Hundreds of people gather near a U.S. Air Force C-17 transport plane at the perimeter of the international airport in Kabul, Afghanistan, on August 16, 2021.
Credit: AP Photo/Shekib Rahmani, File
Journalist Andrew Quilty, who spent much of the last decade in Afghanistan, returned to Kabul on August 14, 2021. The United States’ longest military adventure was nearing its conclusion, but the collapse of the Western-backed government of Ashraf Ghani was swifter than any imagined possible. Within days, the reality of life in Afghanistan changed. In his book, “August in Kabul: America’s Last Days in Afghanistan,” Quilty follows a cast of Afghans — a young woman with ambitions to be a lawyer, an Afghan officer, a staffer in the doomed administration, an escaped prisoner — through that fateful month. In the following interview, Quilty tells The Diplomat’s Catherine Putz about the choices he made in writing this part of Afghanistan’s story and what is most important to know now: That the end of the war does not mean Afghanistan is at peace.
The book, which is arranged chronologically, uses various voices to tell the story of Afghanistan in August 2021. Tell me a little about your decisions regarding the structure of the book and the selection of characters which inhabit it.
I had a rough idea of the kinds of characters I wanted to find in order to best provide a diverse range of perspectives on the events of those days. It was particularly important for me to be able to describe this tumultuous time from both sides of the conflict. The Taliban’s victory made this more achievable than ever; whereas once their fighters lived in hiding, deep in areas that were extremely difficult and dangerous for outsiders to reach, now they were happy to talk and their districts and provinces were open and relatively safe to travel to.
It was the characters and their experiences of the time that dictated how the book was structured. I thought it was important to include a chapter describing what happened in Afghanistan’s rural areas in the lead up to the collapse of Kabul, and so I searched long and hard for people who could provide that point of view to open the book.
For the remainder of the book, set in Kabul, I wanted to jump from one character to the next, offering personal insights into some of the significant events – the chaos inside the presidential palace, desperation and despair at the airport, the sense of liberation for Taliban inmates being freed from Bagram prison – in the days leading up to the Taliban’s arrival, through to the final departure of the Americans.
In the epilogue you mention that after conducting nearly 100 interviews, the book was “taking a vastly different form to the one I’d expected to write just a couple of months earlier—and necessarily so.” Were there any interviews in particular that shifted your framework? What had your original expectations been when you began this project?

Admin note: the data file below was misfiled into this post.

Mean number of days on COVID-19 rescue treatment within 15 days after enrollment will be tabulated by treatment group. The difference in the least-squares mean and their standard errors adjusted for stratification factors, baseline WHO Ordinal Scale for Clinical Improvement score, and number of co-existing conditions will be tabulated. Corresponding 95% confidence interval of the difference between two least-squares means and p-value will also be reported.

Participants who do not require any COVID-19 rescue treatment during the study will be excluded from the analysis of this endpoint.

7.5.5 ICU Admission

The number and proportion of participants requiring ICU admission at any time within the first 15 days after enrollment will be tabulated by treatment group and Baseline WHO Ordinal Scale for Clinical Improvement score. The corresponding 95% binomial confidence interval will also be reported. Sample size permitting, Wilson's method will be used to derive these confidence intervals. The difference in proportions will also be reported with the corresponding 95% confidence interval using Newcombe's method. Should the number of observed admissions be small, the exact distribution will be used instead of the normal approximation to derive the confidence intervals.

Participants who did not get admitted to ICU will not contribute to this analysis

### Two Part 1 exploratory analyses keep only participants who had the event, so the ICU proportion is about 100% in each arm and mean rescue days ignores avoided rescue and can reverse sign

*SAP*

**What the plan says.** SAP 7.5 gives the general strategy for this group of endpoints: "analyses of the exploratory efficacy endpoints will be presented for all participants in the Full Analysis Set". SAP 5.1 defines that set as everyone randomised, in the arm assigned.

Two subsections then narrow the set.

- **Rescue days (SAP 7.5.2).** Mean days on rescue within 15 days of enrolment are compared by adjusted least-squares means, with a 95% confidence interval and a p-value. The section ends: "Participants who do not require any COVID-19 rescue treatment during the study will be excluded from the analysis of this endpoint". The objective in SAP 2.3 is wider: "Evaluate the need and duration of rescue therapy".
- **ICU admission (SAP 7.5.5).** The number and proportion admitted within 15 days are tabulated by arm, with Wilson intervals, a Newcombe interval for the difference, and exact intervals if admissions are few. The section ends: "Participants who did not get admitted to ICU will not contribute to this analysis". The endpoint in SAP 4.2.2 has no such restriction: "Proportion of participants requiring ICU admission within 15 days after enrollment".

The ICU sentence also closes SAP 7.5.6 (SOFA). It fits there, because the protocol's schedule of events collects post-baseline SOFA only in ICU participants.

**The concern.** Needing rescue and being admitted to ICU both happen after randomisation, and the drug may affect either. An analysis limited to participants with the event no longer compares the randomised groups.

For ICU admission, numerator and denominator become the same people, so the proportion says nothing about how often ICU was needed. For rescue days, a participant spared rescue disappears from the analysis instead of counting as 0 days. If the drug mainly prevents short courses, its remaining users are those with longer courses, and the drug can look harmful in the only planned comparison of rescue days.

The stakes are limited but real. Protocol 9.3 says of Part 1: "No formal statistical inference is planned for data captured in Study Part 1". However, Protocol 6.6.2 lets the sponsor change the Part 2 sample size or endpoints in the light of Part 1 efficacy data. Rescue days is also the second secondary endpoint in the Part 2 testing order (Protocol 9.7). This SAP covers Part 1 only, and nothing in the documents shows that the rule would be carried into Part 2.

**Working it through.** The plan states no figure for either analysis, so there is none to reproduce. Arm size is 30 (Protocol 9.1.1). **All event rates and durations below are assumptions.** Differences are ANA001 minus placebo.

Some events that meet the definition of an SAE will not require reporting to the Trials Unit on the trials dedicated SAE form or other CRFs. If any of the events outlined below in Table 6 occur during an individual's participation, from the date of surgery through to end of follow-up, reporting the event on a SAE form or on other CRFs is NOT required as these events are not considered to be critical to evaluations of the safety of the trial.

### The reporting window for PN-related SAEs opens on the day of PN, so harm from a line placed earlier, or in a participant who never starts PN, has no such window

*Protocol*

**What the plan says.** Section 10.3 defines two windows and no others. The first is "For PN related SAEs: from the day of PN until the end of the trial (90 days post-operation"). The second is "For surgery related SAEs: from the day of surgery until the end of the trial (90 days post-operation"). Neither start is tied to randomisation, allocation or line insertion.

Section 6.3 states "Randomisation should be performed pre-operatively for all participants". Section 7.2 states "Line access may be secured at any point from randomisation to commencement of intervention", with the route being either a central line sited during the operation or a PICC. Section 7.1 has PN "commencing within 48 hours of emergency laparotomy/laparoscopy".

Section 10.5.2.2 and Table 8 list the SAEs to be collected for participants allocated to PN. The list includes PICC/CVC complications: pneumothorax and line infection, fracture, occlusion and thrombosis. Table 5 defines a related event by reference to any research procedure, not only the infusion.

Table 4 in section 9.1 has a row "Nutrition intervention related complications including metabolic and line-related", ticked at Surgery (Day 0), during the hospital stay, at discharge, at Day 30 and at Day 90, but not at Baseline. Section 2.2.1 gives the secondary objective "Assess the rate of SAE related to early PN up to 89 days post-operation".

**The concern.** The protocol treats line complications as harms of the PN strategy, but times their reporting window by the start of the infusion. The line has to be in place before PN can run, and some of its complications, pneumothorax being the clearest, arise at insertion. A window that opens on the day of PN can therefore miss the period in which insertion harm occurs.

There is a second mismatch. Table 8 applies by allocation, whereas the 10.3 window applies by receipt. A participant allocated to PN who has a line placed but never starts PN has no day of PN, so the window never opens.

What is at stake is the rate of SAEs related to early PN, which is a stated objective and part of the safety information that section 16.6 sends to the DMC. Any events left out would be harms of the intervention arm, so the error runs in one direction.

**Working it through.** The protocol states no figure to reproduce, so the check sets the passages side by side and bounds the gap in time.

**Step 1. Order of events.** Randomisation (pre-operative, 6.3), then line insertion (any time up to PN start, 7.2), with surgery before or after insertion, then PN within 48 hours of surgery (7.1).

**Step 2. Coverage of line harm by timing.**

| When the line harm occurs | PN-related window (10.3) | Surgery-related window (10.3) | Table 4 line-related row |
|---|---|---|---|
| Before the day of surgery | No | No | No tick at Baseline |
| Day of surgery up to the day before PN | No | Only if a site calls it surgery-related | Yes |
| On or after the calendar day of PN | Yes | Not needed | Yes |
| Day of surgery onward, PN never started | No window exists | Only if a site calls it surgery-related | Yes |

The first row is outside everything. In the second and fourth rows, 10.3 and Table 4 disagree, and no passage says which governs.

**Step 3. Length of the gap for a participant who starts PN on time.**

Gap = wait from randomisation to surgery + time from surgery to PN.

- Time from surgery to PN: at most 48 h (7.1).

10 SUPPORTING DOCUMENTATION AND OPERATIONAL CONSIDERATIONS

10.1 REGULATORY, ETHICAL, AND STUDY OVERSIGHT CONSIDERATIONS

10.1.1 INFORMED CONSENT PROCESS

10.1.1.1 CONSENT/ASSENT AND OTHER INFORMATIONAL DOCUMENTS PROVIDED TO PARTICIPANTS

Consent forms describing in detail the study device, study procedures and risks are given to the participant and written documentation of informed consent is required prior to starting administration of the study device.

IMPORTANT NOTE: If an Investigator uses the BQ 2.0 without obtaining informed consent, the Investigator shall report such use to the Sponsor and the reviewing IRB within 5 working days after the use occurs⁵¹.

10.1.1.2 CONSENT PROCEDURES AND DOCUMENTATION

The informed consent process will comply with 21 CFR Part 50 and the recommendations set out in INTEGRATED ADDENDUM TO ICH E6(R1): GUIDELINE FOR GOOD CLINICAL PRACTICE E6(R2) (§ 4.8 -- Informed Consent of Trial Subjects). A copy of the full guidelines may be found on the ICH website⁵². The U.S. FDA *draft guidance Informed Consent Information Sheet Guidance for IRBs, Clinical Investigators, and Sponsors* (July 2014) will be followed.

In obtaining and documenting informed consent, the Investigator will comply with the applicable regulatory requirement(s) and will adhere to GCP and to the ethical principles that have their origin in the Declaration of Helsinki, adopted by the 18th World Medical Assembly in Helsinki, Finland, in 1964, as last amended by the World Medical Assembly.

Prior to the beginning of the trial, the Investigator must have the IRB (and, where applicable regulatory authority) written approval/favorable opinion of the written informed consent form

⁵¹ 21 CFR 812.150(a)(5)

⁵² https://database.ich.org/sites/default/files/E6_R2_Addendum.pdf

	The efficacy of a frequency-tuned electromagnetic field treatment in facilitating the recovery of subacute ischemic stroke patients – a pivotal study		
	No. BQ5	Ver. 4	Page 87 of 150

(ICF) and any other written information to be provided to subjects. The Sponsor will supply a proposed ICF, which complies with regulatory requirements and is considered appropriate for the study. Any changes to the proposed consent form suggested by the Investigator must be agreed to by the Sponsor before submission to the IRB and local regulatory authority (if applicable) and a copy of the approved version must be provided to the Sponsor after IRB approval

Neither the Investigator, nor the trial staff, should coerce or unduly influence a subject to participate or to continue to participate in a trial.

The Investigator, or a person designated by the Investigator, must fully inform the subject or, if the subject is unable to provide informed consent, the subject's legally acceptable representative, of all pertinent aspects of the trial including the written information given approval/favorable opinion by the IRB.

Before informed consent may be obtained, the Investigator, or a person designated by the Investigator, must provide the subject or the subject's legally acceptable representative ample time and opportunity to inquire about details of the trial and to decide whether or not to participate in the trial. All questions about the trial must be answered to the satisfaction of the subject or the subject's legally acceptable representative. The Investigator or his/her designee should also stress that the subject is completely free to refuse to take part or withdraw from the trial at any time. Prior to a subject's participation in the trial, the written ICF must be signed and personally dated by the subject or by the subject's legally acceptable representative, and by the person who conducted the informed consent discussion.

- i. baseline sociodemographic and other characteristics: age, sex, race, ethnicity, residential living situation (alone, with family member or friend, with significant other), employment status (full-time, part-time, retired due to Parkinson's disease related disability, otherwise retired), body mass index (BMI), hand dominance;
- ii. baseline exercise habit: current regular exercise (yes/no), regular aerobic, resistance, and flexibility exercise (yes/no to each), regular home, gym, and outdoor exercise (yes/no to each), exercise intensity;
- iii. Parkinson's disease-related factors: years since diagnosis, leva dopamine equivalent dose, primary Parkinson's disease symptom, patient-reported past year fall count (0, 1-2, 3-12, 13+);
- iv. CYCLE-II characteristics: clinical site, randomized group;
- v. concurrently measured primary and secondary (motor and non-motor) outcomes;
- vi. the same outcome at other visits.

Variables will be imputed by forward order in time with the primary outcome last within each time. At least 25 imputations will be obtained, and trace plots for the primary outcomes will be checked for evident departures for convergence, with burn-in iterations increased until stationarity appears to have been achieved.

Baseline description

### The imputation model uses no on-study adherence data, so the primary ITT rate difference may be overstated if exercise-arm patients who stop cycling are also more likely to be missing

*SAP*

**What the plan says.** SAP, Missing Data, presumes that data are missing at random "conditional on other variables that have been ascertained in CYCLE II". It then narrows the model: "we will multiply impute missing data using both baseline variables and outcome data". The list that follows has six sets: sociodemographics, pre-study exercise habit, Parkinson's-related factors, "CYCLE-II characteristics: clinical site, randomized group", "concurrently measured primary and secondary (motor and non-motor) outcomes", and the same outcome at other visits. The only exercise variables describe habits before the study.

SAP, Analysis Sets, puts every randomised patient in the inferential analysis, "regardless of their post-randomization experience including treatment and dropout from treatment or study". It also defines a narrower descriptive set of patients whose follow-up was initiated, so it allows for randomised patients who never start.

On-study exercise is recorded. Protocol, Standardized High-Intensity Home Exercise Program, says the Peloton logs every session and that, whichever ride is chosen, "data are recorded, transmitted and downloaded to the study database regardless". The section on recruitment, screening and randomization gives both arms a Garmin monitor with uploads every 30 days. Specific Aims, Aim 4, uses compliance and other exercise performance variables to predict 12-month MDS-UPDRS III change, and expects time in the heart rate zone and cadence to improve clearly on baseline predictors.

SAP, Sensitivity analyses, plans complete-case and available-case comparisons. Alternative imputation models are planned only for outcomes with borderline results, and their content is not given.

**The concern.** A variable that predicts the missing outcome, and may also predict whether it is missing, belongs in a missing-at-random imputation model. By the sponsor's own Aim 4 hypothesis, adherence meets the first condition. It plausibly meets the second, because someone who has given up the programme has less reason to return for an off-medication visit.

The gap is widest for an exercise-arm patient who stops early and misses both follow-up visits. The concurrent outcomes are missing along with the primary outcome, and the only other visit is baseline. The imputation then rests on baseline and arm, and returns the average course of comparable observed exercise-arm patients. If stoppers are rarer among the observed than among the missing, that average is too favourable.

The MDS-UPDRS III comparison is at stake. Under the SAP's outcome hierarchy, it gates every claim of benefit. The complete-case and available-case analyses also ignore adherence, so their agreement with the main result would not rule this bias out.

As I mention in the epilogue, I had expected to write a book about why it came to the point of collapse for the Afghan government and shame for the U.S.
That book can be written in the future, though, once the dust has settled. It has already been written, in fact, many time over, over the past decade.
What I could contribute, having been present at the time of the Taliban’s return, was a more immediate, human story, of how those most affected by it experienced this period.
In the first two weeks of August, as cities and districts fell to the Taliban, how did the mood change in Kabul? And how did the efforts of the Americans and the Afghan government change?
I was actually in France those two weeks, until August 14, so I can only tell you what I was hearing from friends. I also write about this in the prologue.
As for the Americans, their efforts to wind up military operations were already in full swing – they already had the August 31 withdrawal deadline to work toward, after all. The diplomatic mission, however, was hoping to remain and only began to seriously reconsider this as the Afghan government’s ability to remain in control crumbled. They went from downsizing their footprint to mitigate risk, to closing the embassy entirely.
What is it most important for people to know about Afghanistan now, a year after the collapse of the government, the withdrawal of U.S. and NATO forces, and the coming to power of the Taliban?
That the end of the war does not necessarily mean Afghanistan is at peace.
In the author’s note, you write that “despite the warnings almost every Afghan I spoke to gave me about distrusting the Taliban’s conciliatory rhetoric, I wanted to believe them.” Arguably, you are not alone in that. What would you say to those who still want to believe conciliatory Taliban rhetoric, despite all that has happened?
There are elements within the Taliban who are more reformist minded than their more conservative founders, many of whom still hold sway leadership positions. However, I think, by now, it’s clear that the Taliban’s pre-takeover conciliatory rhetoric was just that: rhetoric.